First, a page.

We were now on the plateau again and I was hoping for a smooth(er) walk …
From here the path winds through expressive stands of proteas and other typical fynbos plants … an actual PATH … what a relieve!
For the next few kilometers the trail skirts the broken edge of the plateau. The geological history can clearly be seen in the formations of the rocks.
It was now becoming quite hot and there was not much shade on our path. We were just getting a little bit worried about our water, when we got to a rocky section with some water puddles. Normally we won’t drink still standing water, but Berto had our water filter with him and we filled our bottles with the cool filtered water.
Although the path was much smoother than what we experienced the past two days, we still found a few ladders and rocks to climb on our way. We were now also looking for a bit of shade from an overhanging rock where we could enjoy our lunch.
Shortly after the 15km marker we found a cool rock shelter that was ideal to rest for half an hour and to have something to eat.
The trail now veered away from the cliffs and crossed the plateau with stands of proteas (Protea laurifolia) flanking the path.
We have not seen many animals on the trail thus far … except for the small snake on day 1 and many baboons. But the other animals we saw quite often was lizards and geckos. They are always so fast moving and we struggle to get a decent photo, but today we saw a blue-headed lizard (otherwise known as the Southern Tree Agamas) that was baking in the sun on a rock.
At the 18km marker, the route descended gently (don’t you just love the word ‘gently’) 😁! We passed a few wild olive trees and then crossed a bridge over the Oorlogskloof River. From there it was about 45 minutes of easy walking along the river to our overnight hut.
Our hut for the night is called Doltuin Camp. The word ‘Dol’ comes from the Afrikaans for ‘digging up’, a reference to the small patches of cultivated fields where the early farmers established small-scale farms. Today, the areas are extensively invaded by ‘renosterbos’ (Elyptropappus rhinocerotus).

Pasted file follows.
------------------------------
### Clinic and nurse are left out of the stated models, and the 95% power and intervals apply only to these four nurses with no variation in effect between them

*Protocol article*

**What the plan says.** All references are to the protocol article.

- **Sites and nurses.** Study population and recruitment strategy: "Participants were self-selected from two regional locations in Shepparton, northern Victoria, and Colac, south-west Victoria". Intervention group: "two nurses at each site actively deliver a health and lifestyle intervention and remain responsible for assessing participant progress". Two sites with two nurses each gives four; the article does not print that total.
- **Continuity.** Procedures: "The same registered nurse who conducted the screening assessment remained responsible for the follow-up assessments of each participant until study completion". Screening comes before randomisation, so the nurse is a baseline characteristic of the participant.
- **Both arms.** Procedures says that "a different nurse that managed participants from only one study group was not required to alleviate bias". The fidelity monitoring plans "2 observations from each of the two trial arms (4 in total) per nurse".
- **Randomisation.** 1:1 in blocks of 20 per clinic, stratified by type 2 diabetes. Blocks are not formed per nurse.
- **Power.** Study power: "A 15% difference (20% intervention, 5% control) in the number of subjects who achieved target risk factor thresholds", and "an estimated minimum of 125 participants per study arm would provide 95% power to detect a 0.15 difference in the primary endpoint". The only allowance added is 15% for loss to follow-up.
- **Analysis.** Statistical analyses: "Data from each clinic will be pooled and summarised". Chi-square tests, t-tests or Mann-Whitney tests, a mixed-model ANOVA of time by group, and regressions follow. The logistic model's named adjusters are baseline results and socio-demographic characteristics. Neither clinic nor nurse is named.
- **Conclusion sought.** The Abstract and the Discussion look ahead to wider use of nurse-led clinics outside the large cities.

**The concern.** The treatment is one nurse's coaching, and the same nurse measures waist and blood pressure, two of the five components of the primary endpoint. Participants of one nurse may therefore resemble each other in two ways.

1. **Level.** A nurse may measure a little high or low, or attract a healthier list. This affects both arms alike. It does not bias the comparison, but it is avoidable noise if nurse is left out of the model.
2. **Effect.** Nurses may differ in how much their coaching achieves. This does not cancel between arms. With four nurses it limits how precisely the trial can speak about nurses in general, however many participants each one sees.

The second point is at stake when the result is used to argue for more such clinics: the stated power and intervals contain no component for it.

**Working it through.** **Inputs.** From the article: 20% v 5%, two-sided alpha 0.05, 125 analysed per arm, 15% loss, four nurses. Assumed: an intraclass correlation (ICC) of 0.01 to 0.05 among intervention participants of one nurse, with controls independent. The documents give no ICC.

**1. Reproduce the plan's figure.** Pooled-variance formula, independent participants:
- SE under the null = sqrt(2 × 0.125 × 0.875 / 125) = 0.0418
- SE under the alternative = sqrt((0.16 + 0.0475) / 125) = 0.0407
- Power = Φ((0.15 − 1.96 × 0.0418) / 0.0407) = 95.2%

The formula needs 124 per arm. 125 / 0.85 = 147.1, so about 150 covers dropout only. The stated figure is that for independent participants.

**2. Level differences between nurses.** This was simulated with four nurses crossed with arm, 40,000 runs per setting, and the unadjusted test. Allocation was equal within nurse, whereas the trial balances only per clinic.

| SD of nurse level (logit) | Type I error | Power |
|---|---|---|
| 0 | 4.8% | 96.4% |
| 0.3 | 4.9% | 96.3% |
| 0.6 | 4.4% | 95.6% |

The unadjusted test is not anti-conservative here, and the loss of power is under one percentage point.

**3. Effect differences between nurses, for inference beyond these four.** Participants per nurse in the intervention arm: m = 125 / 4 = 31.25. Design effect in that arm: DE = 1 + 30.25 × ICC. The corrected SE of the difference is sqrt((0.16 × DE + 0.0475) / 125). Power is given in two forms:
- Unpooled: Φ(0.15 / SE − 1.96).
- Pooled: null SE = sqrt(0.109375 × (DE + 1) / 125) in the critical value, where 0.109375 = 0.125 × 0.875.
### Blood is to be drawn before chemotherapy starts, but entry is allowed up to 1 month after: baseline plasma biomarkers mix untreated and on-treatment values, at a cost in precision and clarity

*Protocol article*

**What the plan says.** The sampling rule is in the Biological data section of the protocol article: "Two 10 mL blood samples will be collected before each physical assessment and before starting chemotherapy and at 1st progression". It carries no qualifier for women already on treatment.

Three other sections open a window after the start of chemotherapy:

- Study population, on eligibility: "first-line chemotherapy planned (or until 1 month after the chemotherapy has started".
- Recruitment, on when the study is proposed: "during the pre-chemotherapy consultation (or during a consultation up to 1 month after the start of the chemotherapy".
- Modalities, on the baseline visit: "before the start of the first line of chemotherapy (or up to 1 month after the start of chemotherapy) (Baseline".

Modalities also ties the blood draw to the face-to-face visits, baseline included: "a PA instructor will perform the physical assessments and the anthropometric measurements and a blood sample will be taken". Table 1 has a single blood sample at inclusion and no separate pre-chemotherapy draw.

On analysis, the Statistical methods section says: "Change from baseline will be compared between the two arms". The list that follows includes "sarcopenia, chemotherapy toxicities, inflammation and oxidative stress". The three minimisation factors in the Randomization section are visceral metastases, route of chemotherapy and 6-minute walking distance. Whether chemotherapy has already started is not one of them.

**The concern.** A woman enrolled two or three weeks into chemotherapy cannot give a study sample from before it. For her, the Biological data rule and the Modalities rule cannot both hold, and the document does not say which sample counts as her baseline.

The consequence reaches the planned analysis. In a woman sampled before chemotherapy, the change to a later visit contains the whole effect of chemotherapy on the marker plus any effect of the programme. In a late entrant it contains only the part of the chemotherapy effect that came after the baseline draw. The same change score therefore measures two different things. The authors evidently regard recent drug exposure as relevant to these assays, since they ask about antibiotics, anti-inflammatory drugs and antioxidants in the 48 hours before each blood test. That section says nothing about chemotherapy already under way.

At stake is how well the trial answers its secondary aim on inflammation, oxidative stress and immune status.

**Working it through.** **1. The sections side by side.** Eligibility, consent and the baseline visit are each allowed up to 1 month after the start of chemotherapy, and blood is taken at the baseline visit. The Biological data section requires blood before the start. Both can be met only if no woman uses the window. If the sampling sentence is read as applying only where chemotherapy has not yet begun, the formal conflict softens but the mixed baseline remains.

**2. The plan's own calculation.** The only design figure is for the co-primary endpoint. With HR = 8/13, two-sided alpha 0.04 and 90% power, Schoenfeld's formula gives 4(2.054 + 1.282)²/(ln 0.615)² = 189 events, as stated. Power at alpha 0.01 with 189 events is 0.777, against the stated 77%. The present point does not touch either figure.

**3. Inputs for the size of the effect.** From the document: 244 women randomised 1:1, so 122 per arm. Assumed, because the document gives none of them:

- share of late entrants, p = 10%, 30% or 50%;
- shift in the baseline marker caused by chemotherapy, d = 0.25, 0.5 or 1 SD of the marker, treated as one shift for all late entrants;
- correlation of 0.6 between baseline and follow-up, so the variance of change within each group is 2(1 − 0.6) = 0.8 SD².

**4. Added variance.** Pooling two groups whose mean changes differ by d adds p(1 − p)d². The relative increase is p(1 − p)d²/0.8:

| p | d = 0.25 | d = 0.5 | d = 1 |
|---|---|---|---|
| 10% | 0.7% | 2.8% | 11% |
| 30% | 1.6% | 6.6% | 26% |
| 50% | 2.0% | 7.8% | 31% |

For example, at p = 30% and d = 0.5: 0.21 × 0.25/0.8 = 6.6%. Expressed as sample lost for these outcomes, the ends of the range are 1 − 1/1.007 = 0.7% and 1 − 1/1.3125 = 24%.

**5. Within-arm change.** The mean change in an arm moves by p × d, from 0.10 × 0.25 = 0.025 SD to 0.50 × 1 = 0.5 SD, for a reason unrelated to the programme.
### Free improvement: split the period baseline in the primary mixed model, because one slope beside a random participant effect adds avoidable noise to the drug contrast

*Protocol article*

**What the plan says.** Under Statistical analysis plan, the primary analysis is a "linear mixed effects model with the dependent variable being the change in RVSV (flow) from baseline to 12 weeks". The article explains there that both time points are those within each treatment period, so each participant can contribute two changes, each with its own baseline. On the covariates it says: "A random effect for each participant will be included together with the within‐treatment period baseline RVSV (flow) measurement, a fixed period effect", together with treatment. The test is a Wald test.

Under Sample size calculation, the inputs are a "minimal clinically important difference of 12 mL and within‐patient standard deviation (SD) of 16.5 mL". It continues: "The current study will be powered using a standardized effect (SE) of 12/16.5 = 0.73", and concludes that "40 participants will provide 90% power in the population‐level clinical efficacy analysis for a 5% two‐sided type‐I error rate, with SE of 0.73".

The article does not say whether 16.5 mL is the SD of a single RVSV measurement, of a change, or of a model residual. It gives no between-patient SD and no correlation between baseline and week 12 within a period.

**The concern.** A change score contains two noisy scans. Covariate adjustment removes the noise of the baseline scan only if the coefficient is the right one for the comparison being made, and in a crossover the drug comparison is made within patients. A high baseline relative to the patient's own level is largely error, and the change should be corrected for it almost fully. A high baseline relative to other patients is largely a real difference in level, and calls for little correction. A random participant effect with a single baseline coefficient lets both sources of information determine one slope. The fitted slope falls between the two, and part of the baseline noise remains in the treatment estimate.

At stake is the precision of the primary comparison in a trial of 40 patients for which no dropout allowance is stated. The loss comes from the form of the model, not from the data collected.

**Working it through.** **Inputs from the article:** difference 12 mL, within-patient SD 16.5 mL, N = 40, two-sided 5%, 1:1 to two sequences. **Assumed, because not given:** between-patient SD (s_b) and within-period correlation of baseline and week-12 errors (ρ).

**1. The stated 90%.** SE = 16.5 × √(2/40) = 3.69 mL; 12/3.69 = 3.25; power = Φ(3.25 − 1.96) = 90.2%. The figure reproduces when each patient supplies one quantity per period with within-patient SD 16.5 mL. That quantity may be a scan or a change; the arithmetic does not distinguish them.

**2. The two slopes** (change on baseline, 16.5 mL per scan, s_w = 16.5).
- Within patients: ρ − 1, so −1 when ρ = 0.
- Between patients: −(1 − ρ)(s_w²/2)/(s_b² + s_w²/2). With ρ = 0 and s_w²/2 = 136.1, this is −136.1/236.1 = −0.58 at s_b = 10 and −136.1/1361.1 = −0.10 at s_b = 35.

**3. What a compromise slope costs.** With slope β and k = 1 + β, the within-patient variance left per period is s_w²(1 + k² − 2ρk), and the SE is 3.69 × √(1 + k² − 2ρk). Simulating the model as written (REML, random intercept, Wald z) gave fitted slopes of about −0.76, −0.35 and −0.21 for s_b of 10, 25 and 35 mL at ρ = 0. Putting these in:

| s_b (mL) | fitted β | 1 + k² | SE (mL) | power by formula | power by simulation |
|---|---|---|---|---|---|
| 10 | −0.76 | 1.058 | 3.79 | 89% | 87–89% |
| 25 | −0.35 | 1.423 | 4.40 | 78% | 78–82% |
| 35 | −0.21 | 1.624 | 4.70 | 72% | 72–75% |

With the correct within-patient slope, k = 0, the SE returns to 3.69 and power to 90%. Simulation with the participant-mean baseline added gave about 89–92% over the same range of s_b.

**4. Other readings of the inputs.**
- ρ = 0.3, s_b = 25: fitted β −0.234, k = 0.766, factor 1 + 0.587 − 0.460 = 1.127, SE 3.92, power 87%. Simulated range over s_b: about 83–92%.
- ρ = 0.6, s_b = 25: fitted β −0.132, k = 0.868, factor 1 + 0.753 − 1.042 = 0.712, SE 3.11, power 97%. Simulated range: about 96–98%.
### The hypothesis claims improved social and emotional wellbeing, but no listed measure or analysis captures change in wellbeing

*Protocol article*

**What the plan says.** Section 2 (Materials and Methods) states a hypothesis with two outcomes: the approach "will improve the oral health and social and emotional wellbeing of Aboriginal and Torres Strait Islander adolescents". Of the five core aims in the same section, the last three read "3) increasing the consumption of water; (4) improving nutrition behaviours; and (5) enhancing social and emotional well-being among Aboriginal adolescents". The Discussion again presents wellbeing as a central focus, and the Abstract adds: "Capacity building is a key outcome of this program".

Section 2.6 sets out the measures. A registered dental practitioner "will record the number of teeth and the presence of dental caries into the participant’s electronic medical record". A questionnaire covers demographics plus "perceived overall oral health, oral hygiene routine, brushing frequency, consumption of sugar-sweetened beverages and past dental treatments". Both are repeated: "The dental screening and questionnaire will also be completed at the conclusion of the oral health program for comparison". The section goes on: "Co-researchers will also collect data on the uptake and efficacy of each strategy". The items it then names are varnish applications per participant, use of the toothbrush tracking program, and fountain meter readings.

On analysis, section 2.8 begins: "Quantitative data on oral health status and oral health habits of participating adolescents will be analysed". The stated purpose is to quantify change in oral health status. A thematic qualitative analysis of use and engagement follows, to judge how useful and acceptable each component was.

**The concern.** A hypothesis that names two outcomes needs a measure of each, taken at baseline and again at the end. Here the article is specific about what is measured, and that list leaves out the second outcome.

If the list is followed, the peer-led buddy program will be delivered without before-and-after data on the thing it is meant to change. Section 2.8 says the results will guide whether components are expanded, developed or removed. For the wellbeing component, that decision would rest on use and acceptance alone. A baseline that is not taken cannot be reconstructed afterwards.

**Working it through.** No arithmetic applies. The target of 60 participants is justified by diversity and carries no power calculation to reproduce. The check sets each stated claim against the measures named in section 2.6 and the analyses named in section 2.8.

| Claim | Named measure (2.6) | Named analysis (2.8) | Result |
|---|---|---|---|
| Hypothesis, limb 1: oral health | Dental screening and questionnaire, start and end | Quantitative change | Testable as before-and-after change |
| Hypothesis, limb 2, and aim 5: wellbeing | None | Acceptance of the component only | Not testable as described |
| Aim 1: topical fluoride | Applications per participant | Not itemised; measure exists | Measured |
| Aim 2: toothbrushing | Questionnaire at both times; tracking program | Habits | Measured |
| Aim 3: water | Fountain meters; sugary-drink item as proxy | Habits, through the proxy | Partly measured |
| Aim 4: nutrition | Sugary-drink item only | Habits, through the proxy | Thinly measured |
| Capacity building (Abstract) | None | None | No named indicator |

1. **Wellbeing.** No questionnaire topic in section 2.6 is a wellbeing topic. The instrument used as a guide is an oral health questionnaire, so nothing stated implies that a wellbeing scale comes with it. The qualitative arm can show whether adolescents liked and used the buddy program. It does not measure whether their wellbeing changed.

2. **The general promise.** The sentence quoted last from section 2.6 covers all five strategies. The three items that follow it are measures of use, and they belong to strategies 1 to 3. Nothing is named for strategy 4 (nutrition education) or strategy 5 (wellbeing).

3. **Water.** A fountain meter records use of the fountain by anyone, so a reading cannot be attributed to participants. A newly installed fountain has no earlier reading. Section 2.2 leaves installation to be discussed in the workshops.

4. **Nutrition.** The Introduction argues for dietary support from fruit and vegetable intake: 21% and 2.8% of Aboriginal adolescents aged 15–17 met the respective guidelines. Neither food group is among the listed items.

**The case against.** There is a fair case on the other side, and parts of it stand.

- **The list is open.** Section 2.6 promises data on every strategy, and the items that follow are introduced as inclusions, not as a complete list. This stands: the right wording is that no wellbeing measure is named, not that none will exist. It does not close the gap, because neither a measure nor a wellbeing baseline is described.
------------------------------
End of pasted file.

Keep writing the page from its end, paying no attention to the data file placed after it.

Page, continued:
Once again, we found bunk beds and a table inside … but no shower and no water!
With no water available, but an intense desire to wash our bodies, we took the little pathway back to river. After removing all of our clothes, we walked into the shallow side of the river and washed ourselves in the cold river water (as well as some of our clothes) … good thing we’re alone!
Reflection on Day 3:
What a day! After my breakdown at the chimney earlier this morning, I did not foresee reaching our hut in one piece (or actually not at all)! I think I probably would have still been there if it had not been for Berto who guided and comforted me through that difficult part of the route. It was for sure my hardest day since I started hiking years ago!
But yet, here I was and we were sitting outside our hut admiring the most beautiful sunset!
Tonight, on the menu was Tuscan Chicken and Smash … and a few glasses of red wine (yes, we still had wine and according to Berto, well-deserved after a tough day)!
Once again, here are the maps of the day:
A final thought on Day 3:
On Day 3, you will find the first ‘escape route’ (should you not want to continue) …
What do you think? Did I convinced Berto that we should take the ‘Escape Route’ tomorrow?